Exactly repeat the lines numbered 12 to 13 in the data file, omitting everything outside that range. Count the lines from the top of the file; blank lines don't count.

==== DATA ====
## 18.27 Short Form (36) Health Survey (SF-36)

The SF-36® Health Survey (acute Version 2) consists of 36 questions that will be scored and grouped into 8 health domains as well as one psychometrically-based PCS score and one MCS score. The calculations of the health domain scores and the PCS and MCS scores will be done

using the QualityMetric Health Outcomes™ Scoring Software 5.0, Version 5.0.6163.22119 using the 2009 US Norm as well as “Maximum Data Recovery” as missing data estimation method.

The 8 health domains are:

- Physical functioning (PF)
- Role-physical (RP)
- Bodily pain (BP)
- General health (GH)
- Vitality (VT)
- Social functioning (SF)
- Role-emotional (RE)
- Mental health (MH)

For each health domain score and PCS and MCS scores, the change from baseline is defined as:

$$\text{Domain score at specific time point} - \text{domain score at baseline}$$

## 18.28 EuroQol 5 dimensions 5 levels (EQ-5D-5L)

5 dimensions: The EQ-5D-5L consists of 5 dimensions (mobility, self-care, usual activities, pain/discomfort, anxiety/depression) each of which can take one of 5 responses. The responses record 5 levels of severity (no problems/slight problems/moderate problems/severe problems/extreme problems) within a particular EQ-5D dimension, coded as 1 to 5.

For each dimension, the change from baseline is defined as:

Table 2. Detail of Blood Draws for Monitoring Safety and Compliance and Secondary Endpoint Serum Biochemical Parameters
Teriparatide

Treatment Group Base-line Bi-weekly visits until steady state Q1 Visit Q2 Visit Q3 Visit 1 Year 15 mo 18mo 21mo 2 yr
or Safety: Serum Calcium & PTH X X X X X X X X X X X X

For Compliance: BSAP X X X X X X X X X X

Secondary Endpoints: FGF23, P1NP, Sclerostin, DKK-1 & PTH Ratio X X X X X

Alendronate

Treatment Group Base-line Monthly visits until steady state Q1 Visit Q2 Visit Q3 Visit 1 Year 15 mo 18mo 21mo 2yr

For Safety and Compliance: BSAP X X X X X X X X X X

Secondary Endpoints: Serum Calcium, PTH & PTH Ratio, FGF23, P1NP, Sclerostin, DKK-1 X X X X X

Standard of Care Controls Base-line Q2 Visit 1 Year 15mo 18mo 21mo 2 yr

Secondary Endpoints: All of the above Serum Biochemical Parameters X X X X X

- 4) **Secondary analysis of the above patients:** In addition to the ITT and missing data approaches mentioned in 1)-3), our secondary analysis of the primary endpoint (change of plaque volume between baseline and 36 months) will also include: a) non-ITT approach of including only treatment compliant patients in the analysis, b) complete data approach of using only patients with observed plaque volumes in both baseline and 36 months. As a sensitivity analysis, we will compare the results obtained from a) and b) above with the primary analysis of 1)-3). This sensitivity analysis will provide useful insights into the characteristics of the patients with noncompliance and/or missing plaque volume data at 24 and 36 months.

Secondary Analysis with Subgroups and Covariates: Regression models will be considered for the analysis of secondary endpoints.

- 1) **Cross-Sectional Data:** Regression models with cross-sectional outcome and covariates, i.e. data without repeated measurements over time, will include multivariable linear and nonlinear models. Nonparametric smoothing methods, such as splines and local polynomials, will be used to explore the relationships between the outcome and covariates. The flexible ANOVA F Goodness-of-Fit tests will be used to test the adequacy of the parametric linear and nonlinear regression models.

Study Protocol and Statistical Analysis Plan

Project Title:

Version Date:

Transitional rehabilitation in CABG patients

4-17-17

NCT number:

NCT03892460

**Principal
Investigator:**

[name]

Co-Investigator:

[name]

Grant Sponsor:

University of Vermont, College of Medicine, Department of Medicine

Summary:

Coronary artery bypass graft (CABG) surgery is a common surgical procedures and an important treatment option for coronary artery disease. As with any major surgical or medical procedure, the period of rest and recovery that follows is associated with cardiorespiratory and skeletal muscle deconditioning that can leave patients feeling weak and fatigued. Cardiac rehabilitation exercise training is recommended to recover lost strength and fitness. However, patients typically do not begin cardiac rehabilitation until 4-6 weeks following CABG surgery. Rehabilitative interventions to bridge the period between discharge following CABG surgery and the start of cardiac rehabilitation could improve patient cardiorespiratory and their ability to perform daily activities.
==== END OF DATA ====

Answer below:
- Mental health (MH)

For each health domain score and PCS and MCS scores, the change from baseline is defined as: